Prior to this, Jesus had caused a rumpus in the temple by overturning the tables and throwing out the money-changers. Some regard this as a cleansing of the temple, though others regard it as a parable acted out denoting the destruction of the temple. If we are to accept the second theory (c.f. Mark 13:1,2) then the implication is that the temple was no longer needed. It was more than a prediction of its historical destruction in A.D. 70; it was a declaration that the purpose for which it stood was now redundant.

What was that purpose? It was the symbolic home of God on earth. It was never a literal dwelling (c.f. 1 Kings 8:27, 2 Chronicles 2:6, 6:18, Acts 7:48, 17:24) so it shouldn’t be taken as anything remotely mystical. So if the temple was now redundant, what replaced it?

The short answer is us. The outpouring of the Holy Spirit on the day of Pentecost (see Acts 2: 1-13) filled each person individually with the spirit. They were now the figurative dwelling places of God on earth. So instead of one temple situated in Jerusalem, there would now be a multitude of temples walking across the earth. Or rather, to be less individualistic, there are multiple parts of the temple wandering the planet.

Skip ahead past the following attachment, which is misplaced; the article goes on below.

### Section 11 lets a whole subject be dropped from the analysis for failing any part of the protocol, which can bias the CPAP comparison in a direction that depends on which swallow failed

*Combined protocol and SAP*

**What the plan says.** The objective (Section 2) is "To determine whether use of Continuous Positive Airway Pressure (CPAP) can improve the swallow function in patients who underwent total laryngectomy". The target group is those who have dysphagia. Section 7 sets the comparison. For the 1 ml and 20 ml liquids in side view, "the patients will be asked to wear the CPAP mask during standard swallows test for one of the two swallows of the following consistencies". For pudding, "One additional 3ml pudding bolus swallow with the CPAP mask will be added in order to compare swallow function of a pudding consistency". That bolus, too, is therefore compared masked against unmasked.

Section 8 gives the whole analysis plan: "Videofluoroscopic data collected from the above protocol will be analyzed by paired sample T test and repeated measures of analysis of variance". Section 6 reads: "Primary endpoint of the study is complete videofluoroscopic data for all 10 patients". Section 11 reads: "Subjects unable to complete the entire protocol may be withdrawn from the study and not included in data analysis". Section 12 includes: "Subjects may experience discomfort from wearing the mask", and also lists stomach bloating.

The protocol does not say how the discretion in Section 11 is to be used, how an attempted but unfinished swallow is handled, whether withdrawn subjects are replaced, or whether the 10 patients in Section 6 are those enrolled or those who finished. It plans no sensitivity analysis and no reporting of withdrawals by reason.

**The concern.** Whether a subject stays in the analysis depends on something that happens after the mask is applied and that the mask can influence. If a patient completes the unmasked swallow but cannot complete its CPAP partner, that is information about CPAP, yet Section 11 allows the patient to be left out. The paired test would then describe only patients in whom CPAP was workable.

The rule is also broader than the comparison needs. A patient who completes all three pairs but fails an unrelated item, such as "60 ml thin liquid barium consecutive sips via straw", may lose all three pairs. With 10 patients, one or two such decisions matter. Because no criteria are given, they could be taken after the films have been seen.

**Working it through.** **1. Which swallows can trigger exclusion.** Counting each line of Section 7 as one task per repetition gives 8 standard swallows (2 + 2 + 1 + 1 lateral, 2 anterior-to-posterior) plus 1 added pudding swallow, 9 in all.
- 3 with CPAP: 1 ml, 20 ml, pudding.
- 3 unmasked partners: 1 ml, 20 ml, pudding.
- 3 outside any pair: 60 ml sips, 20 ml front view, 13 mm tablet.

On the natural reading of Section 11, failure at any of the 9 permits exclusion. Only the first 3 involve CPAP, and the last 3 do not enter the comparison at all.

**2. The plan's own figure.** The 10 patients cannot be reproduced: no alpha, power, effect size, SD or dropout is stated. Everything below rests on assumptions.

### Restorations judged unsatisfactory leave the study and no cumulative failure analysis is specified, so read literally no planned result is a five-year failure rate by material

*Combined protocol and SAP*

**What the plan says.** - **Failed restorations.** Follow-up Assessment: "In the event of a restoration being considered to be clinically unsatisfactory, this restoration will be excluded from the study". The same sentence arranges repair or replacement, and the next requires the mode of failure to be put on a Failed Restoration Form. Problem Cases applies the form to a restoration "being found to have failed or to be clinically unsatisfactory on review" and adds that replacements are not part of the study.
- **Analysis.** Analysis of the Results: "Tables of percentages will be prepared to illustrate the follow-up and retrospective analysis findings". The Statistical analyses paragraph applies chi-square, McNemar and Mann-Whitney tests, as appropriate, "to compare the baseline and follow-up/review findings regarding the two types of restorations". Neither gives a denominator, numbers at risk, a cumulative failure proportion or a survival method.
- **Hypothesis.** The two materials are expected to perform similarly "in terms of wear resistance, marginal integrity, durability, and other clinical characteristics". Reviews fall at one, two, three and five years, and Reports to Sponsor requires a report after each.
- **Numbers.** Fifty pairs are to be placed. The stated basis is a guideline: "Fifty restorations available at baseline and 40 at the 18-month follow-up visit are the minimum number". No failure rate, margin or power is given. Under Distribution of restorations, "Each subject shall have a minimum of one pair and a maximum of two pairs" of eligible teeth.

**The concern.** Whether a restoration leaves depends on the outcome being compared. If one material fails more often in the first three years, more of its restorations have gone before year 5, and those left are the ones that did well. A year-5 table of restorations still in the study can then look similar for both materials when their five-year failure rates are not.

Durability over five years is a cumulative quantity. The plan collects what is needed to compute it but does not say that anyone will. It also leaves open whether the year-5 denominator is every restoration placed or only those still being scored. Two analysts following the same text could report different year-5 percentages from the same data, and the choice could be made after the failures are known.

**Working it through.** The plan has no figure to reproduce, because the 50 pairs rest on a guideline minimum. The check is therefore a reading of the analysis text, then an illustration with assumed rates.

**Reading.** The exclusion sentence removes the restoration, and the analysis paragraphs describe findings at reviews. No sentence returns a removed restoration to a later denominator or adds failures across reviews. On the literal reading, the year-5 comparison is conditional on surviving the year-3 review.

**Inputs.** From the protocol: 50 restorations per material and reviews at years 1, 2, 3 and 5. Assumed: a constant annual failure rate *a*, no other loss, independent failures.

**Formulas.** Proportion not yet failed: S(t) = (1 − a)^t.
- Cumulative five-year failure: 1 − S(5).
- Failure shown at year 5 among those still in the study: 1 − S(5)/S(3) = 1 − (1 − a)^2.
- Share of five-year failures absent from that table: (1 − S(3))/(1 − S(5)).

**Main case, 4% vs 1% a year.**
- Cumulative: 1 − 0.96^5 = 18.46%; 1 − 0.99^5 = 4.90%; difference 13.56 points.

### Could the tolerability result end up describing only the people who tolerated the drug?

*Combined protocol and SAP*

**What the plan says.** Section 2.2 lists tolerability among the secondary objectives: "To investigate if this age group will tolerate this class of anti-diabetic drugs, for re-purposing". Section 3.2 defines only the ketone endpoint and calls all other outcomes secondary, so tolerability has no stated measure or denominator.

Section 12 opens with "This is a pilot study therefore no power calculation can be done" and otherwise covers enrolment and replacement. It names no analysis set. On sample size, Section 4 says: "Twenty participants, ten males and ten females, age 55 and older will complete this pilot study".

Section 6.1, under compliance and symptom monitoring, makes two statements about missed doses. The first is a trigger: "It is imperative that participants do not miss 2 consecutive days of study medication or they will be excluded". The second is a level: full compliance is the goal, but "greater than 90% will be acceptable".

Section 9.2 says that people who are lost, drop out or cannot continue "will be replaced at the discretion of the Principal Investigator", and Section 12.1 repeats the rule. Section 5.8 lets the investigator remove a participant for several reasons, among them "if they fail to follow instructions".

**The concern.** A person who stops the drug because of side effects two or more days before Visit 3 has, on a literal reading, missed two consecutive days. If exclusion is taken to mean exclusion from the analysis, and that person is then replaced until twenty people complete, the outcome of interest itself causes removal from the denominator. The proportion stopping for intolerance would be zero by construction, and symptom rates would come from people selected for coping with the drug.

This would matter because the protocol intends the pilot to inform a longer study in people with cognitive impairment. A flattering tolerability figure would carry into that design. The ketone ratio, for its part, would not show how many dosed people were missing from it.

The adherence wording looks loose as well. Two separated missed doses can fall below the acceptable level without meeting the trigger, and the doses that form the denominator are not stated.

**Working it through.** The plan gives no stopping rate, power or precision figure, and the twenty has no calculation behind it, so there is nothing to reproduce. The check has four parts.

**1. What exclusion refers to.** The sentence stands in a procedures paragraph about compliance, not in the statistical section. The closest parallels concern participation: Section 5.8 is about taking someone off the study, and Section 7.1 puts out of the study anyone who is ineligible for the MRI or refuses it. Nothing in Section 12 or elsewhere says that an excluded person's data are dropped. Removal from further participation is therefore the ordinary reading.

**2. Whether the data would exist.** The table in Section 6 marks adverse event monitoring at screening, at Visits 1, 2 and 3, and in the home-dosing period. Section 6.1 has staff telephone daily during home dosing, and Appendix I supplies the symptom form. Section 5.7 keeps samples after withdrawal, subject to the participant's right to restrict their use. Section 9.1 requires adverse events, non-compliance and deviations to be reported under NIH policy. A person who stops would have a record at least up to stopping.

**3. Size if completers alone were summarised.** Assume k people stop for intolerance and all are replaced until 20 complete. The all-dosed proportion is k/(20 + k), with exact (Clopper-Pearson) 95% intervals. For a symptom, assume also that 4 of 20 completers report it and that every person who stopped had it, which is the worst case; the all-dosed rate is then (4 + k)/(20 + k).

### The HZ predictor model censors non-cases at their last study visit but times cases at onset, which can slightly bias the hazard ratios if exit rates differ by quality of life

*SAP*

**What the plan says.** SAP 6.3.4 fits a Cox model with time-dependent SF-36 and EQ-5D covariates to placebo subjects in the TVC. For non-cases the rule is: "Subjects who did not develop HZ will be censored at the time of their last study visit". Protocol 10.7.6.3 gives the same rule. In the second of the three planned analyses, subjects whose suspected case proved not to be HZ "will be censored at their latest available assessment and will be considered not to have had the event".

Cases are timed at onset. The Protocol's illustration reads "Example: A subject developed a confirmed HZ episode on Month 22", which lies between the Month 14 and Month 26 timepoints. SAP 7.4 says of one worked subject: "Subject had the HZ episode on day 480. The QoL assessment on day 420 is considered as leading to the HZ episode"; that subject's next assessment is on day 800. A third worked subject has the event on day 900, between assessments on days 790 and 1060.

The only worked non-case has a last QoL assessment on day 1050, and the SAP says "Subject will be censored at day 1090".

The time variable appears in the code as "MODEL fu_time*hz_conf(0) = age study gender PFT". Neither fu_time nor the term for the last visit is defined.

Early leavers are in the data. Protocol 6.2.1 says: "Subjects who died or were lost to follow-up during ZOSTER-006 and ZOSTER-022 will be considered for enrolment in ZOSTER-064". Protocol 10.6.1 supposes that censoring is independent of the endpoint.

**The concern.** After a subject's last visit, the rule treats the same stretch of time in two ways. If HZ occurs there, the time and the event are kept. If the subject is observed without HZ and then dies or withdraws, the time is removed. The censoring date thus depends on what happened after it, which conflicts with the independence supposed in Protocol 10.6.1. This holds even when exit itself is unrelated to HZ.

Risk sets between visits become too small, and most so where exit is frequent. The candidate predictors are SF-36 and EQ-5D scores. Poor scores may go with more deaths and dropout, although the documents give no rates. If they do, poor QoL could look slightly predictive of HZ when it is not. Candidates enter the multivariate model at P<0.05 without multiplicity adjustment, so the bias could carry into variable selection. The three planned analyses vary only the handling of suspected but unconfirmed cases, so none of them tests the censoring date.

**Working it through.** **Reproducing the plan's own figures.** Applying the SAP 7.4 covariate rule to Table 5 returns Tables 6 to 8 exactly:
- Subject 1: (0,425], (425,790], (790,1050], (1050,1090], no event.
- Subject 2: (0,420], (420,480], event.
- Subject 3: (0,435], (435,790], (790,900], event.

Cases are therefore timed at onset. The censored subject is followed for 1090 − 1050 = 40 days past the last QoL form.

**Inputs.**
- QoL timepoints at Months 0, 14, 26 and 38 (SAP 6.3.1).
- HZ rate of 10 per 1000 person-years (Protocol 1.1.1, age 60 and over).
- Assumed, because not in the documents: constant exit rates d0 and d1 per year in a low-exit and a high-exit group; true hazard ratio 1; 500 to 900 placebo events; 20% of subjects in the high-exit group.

This is expanded upon by Paul in some of his writings. Take, for example, Ephesians 2:19-22. Here, he uses the image of the church to be the new temple. In 1 Corinthians 3:16,17 the same metaphor is used. Though, it seems clear that the message here is for the whole church. 1 Corinthians 6:12-20, however, seems much more aimed at the individual, which was a topic I touched on recently, so as to not have the discussion on individualism here.

Most christians I think would agree with me when I say that salvation (note, I have not defined precisely what this means, for now, I confess to being a little fuzzy in my terminology) comes about through faith in Jesus as Lord. Now, there may be many aspects to this which are worth exploring and indeed, as stated recently, I am pursuing one of these lines of enquiry at the moment. This is why there is an emphasis on the person of Jesus, whose action is history is more readily grasped (if not with complete ease) than discussions of the more tricky notion of ‘God’.

Conclusion

So by stating that we are “inviting Jesus into our hearts” we are making a declaration that we wish to become a part of the new temple, filled with the Holy Spirit. We are trusting that Jesus’ death was a once-and-for-all substitutionary sacrifice for our ‘sins’ (or perhaps, for being ‘sinners’). This step of faith is very much an inward action. The follow up to this is much more public where, as an act of obedience, we are to be baptised, which in itself is a highly symbolic act, which is why in the majority of churches, it is accompanied with a testimony of how that person came to be a christian, though I admit that this latter part is not a biblical imperative; it is merely helpful for the person being baptised and for those in attendance.